Six Tips for Dealing with Multigenerational Households

January 22, 2012
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In the February lesson, Fair Housing Coach examines the fair housing implications of the latest trend: the rapid increase in multigenerational living arrangements.

Since the 1940s, the number of Americans living in multigenerational families declined steadily, bottoming out to about 12 percent of—roughly 28 million—Americans in the 1980s, according to a recent analysis by the Pew Research Center. Since then, the trend has reversed course, gradually increasing until it experienced a big jump in the past few years. As of 2008, a record number—16 percent, or nearly 49 million Americans—lived in a multigenerational family.

Many factors are at play, but the overriding reason for the rapid increase in multigenerational living arrangements is the Great Recession, according to Pew researchers. Along with financial woes, changing demographics—the aging population, along with the nation’s increased ethnic and cultural diversity—have fueled the creation of multigenerational households. Changing family structures also play a role. When financial troubles hit, adult sons or daughters may move in with family members, bringing with them an unmarried partner—of either gender—along with one or more children from their relationship or previous relationships.

In one way or another, each of these factors may be related to protected characteristics under fair housing law. So it’s important to recognize potential fair housing pitfalls—along with strategies to avoid them—when dealing with multigenerational families. Here are six rules from the February lesson:

  1. Don’t Discriminate Against Multigenerational Households Based on Protected Characteristics. To comply with fair housing law, your community may not turn away applicants with multigenerational households for discriminatory reasons. Don’t succumb to stereotypes about recent immigrants or members of particular racial, ethnic, or religious groups who, because of cultural reasons, current economic conditions—or both—want to live in the same household.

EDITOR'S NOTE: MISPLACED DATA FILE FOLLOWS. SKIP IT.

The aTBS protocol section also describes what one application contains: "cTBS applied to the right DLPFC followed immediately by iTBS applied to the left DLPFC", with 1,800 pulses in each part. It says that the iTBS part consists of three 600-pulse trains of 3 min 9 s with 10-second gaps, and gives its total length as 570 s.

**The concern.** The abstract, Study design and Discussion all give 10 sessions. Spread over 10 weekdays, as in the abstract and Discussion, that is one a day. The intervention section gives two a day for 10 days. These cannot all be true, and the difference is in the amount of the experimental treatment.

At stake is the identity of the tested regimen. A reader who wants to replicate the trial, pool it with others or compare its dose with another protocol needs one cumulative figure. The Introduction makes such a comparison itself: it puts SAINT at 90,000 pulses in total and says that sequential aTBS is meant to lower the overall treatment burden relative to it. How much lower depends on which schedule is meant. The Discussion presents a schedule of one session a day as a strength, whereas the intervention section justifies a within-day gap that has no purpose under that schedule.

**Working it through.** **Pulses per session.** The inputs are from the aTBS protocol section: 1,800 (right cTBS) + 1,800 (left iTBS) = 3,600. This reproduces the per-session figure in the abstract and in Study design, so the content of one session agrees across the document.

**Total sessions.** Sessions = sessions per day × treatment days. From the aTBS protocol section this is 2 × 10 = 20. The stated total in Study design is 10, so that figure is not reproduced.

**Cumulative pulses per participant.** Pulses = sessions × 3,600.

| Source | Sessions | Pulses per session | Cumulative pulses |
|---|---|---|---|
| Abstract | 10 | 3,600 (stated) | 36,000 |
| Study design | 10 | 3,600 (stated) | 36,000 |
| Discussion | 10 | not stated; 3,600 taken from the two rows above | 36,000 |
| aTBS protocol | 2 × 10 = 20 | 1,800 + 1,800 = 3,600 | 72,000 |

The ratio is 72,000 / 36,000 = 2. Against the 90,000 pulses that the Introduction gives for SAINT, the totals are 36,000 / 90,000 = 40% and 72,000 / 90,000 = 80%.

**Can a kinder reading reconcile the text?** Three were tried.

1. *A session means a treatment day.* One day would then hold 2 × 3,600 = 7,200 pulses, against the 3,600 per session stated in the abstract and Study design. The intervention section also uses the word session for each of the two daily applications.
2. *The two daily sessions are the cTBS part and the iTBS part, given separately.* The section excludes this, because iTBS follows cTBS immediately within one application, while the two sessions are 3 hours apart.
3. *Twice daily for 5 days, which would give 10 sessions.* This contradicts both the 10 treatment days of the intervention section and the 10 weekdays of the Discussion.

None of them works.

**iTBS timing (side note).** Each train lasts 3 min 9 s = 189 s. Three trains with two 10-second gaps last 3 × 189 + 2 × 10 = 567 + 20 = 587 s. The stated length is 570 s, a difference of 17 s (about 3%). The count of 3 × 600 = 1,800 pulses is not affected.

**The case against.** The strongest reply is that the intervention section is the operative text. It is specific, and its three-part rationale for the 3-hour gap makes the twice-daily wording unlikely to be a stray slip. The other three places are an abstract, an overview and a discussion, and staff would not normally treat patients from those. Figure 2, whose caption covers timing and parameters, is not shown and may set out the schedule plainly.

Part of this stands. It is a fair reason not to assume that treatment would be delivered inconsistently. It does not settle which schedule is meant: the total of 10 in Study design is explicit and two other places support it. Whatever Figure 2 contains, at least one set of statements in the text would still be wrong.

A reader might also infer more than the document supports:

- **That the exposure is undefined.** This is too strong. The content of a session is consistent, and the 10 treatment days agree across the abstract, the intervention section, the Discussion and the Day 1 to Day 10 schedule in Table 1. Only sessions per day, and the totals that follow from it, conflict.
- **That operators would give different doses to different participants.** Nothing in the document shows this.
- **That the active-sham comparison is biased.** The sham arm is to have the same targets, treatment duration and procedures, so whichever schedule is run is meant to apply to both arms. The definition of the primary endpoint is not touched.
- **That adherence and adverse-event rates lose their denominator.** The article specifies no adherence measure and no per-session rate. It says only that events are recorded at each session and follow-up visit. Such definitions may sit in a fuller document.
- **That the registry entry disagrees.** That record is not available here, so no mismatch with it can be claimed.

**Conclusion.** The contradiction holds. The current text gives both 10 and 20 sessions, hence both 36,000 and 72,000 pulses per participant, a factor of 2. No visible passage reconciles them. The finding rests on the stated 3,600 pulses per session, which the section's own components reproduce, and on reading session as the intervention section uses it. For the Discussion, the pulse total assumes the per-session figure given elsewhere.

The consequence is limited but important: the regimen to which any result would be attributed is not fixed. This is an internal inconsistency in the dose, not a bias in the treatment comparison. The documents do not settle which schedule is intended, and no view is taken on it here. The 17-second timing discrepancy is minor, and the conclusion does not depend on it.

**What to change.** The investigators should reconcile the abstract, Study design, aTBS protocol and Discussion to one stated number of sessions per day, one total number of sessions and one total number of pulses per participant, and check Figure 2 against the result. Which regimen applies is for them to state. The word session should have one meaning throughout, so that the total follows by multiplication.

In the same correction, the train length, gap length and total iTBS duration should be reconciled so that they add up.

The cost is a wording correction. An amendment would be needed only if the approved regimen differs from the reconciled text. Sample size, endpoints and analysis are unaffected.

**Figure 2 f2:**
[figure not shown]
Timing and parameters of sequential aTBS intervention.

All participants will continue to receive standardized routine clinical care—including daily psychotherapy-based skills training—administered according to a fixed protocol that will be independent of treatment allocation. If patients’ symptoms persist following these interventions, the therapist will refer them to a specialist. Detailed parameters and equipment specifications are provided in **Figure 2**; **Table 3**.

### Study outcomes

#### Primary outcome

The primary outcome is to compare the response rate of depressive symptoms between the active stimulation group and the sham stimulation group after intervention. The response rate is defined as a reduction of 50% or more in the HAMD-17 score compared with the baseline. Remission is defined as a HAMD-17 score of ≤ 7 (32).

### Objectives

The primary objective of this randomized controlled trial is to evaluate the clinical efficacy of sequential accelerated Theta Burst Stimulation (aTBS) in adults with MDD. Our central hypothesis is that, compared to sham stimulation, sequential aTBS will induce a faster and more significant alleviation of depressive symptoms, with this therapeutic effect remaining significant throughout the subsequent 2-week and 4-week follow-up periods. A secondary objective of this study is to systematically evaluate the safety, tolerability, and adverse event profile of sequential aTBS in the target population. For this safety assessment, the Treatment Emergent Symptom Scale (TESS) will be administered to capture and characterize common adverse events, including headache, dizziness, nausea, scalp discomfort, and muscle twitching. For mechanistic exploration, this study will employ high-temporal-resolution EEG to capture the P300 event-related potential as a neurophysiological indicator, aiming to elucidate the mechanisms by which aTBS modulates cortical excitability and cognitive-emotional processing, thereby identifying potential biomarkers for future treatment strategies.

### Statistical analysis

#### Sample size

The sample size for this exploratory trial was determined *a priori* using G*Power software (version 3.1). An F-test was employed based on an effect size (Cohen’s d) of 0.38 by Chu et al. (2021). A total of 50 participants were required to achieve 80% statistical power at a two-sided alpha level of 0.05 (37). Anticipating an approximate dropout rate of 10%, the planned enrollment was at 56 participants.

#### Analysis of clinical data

2. Adopt Policies and Procedures for Handling Multigenerational Households. Ensure that your community has policies and procedures in place for handling applications from multigenerational households—or perhaps more commonly, requests from current residents to allow relatives—parents, grandparents, children, grandchildren, even great grandchildren—to move in with them.
  3. Don’t Enforce Overly Restrictive Occupancy Standards. Unless a community qualifies under strict rules governing “housing for older persons,” it may not enforce policies, procedures, or rules that have a discriminatory effect on families with children. That means that communities may not apply overly restrictive occupancy standards to keep young children out of the community.
  4. Follow Procedures for Disability-Related Accommodation Requests. When dealing with multigenerational families, keep in mind that you may be called on to make exceptions to occupancy standards or other rules if necessary as a reasonable accommodation for an individual with a disability.
  5. Require All Occupants to Follow the Rules. Take steps to enforce your community rules and to hold everyone living there—residents and their household members—accountable for violations.
  6. Be on the Lookout for Unauthorized Occupants. Put policies in place to detect unauthorized occupants and to deal with them appropriately when they’re discovered. According to security experts, relatives or acquaintances of residents who move in without management’s knowledge can be a source of crime problems in the community.

For the complete lesson and quiz, see “Trend Watch: Dealing with the Rise in Multigenerational Households,” on the Coach’s home page.